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Farm News, Dec. 31, 2022. Adrian

Here we are again at the liminal point of the calendar. We are joyful, tired, resting, and excited to be here. We’re also glad that you’re here. 2022 certainly held its challenges for us, though there was so much of it that we are very thankful for as well.

As the chaos of the times continues to swell and unravel, it is so evident that there is wonderful power in the creation of local food systems. There is simplicity, reciprocity, stewardship, community, equality. There is a way not only to sustain, but to thrive. It is also the case that building that system, in all of its excitement, feels like a tremendous uphill climb. (Fortunately for us, our favorite getaway activity is hiking.) Farming no longer simply feels like the enterprise of raising food and trucking it to market; it has become the work of recreating a future that works for all of us, and that we believe in. We feel oh so lucky to get to be a part of this work, in this place that we get to call home, and with all of you who we get to call our community.

Surely 2023 will be another year full of the hectic and uncontrollable joys, grievances, headaches, and laughs that are inherent to life. In it, we strive to continue to examine our ways in the world, in hopes of making a little more room for the laughs, the joys, and the good food. The actual list says something like, cut back on unethical consumerism, avoid single use plastics, donate more produce to the food pantry, and strive for a little more time to relax and have fun.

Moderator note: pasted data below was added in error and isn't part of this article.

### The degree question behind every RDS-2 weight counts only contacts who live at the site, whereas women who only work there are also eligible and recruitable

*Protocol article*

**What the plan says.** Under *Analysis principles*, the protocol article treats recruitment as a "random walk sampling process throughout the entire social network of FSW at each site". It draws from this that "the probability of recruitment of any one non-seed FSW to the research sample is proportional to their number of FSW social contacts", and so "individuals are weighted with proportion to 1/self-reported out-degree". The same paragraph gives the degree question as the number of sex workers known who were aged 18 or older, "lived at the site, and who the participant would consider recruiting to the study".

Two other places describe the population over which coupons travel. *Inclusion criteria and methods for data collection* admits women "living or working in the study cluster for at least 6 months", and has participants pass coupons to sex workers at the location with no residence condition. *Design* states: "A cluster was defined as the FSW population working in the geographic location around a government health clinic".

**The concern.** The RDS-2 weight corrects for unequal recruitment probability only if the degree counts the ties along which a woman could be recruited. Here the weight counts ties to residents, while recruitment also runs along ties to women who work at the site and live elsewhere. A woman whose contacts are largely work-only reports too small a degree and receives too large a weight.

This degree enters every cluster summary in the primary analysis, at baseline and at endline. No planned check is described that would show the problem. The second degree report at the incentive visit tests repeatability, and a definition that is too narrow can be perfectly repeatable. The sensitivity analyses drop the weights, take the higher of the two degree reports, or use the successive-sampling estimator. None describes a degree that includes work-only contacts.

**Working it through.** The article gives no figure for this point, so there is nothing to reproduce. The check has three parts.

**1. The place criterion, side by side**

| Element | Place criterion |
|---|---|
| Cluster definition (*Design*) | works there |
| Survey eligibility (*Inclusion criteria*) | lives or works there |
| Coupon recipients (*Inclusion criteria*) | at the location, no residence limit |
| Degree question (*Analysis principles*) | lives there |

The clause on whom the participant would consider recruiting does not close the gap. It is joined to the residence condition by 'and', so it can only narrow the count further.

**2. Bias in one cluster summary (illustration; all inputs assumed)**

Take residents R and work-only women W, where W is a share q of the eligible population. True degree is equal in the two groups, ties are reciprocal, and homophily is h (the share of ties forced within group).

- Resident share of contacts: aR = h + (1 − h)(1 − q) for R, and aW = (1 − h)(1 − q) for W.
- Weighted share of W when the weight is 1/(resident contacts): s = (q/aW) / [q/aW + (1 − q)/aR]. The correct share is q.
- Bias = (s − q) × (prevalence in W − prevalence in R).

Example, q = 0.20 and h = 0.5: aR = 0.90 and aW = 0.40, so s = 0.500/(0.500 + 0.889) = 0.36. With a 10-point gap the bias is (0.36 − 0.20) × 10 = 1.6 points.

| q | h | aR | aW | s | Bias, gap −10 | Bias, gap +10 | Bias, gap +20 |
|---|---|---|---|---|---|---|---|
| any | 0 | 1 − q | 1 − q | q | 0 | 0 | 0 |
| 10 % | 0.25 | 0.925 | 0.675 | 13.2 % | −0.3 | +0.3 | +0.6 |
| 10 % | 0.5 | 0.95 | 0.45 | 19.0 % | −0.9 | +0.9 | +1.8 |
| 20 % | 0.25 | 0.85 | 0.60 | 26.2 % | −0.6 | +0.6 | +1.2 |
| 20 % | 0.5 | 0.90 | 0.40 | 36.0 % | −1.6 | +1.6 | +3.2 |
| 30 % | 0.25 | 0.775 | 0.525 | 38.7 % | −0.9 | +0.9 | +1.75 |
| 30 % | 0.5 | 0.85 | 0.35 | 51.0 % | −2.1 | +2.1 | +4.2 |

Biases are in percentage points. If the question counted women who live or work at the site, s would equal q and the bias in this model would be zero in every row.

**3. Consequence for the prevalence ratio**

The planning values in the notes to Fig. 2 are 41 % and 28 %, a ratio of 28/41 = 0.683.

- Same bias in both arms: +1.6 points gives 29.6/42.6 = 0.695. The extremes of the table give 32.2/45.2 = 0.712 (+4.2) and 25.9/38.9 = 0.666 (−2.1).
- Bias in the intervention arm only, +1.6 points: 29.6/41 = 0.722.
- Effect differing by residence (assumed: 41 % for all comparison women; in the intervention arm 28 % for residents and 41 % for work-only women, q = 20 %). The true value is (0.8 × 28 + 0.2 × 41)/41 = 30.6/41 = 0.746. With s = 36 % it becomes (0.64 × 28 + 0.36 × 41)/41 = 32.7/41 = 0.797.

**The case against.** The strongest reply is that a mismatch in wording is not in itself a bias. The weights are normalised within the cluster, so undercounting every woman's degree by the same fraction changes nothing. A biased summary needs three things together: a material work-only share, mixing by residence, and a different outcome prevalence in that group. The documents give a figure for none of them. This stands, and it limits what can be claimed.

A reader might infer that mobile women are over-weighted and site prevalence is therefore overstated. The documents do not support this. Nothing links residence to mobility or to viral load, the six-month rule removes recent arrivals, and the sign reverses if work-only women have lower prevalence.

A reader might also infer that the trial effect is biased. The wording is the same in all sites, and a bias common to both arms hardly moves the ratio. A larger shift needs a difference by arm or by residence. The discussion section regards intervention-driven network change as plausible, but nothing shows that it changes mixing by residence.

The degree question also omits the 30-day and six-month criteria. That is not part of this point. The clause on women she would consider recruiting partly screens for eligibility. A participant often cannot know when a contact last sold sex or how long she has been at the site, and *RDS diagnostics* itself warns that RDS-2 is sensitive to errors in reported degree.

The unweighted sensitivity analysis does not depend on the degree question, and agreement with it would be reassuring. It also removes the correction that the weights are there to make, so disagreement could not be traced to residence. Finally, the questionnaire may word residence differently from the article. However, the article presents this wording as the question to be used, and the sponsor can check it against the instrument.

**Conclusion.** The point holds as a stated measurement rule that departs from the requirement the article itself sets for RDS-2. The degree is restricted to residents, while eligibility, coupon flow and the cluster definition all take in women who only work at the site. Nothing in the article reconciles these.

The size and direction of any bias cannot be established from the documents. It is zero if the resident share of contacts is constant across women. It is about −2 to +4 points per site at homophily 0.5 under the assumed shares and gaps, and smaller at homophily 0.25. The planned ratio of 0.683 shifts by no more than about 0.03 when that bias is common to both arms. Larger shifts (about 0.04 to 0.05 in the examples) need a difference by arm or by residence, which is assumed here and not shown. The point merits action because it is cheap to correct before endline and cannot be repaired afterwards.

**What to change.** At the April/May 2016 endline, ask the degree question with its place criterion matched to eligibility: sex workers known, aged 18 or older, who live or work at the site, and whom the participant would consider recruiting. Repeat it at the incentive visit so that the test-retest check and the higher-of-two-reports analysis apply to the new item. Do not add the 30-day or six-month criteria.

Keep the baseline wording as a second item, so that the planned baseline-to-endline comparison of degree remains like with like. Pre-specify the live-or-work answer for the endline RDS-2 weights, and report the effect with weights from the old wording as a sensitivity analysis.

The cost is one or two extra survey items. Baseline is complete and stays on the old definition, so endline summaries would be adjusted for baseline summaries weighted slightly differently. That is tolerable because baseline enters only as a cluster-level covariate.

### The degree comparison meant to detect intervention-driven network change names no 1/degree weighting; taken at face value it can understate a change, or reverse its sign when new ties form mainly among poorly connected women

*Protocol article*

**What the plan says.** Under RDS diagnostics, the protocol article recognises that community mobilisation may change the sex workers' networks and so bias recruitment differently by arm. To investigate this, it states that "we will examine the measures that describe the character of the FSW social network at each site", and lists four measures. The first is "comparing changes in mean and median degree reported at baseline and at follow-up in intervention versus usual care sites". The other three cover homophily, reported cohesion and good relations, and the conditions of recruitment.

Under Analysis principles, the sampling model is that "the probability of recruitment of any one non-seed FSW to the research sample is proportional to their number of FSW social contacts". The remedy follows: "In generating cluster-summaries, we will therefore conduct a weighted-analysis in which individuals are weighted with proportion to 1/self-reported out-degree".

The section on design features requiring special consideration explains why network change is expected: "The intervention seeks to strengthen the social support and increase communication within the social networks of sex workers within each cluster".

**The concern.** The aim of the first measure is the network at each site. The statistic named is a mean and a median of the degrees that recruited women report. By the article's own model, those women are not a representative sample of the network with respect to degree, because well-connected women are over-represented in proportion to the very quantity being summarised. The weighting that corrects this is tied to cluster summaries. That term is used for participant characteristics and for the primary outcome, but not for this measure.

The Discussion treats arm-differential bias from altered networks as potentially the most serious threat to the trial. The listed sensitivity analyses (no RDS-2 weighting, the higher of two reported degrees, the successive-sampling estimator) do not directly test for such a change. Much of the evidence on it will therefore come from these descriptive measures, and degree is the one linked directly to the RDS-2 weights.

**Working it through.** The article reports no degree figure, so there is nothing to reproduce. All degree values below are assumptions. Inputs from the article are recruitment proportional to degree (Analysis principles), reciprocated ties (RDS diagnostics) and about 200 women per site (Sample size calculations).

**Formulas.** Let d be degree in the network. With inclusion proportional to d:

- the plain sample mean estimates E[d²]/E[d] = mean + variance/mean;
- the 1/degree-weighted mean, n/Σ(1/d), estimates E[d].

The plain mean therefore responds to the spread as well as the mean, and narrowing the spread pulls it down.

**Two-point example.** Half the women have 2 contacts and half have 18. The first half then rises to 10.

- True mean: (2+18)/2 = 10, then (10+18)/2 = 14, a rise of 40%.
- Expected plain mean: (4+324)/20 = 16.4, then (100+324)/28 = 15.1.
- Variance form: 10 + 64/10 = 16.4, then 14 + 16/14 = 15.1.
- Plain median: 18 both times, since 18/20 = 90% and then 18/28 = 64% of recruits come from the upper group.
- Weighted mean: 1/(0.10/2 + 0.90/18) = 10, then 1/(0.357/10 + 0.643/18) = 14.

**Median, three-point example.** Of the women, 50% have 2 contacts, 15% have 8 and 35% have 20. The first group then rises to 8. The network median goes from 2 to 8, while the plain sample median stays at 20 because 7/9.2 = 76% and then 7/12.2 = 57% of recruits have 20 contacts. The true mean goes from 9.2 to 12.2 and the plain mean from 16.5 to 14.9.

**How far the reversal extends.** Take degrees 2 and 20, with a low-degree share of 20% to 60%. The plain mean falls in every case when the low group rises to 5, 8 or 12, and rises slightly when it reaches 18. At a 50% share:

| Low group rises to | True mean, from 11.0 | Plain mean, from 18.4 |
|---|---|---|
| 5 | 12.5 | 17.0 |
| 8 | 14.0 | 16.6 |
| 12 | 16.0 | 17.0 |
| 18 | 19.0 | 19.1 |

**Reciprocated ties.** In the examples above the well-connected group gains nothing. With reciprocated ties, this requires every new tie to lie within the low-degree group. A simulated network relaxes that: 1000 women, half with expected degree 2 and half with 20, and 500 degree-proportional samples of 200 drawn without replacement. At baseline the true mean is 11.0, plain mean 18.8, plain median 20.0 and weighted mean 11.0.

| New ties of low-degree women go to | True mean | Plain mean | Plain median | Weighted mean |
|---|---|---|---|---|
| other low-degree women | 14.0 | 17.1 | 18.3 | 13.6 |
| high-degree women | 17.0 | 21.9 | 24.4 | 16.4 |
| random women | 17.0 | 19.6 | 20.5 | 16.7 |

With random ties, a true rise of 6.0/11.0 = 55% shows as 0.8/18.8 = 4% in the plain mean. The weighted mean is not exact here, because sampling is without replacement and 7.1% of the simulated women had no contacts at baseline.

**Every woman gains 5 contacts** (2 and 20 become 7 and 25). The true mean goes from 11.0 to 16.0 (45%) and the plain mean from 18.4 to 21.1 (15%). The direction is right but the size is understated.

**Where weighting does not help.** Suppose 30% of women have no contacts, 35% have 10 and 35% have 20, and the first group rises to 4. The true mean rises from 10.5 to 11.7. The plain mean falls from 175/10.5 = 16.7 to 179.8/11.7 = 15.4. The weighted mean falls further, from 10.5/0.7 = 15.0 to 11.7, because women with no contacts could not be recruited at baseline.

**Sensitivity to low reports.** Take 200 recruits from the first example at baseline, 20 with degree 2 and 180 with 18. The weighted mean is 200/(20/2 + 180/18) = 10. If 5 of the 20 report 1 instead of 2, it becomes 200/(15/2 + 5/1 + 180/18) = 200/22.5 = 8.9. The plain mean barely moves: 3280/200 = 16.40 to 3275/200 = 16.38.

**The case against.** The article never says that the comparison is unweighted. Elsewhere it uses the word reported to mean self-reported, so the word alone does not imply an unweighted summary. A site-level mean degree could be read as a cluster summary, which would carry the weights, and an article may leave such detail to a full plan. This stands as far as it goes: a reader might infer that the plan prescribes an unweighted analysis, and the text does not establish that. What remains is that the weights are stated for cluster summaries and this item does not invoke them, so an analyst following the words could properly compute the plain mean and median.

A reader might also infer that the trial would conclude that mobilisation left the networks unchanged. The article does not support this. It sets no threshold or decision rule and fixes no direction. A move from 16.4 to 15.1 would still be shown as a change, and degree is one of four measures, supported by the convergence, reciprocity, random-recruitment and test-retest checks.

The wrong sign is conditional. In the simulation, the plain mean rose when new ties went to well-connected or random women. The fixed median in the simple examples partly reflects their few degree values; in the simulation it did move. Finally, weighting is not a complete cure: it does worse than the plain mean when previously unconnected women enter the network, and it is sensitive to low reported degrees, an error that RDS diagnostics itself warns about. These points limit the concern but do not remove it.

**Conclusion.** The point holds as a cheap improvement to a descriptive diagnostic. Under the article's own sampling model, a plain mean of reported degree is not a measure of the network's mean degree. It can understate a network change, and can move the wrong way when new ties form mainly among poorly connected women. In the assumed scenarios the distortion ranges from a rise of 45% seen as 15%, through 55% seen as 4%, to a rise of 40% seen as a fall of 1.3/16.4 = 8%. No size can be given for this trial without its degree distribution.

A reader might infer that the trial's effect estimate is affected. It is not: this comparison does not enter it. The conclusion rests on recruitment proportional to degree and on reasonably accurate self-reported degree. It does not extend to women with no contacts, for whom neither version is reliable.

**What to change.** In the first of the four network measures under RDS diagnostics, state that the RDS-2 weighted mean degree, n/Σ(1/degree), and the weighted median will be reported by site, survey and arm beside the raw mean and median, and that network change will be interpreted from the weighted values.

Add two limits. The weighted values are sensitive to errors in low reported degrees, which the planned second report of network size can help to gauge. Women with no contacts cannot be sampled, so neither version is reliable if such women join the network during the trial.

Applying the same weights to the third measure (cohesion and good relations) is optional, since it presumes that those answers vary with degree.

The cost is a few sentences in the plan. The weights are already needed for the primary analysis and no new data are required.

Over the past few weeks, our seed orders have been arriving in the mail. This is an astonishing event, because ALL of them fit into a few small packages. The entirety of the farm’s productivity in the coming season condensed into just a couple cubic feet - most of which is air and packaging materials. Seeds are one of the miracles of our world that will never cease to amaze me. They are the magic in our operation. Every time I drop them into soil and then wait a day or two (or in some cases a week or two) until they pop, I am doubtful of and then made giddy by the phenomenon of germination. Ultimately, we are humbled and grateful that this Earth we get to be a part of works so smoothly. And we want to do all we can in the coming year and beyond to take care of it, to be kind and reciprocal enough, that we might continue to be able to share in that fantastic cycle.

We realize that buying food directly from the producer takes a lot more effort than a trip to the grocery store (hopefully it’s a little more rewarding as well). Really, it’s that effort from all of you that is the most important part of this work that we are doing, creating a local food system. We cannot thank you enough. You are allowing us to do the work that we love, but far more importantly, you are making our community stronger, healthier, and more whole.


Happy New Year!

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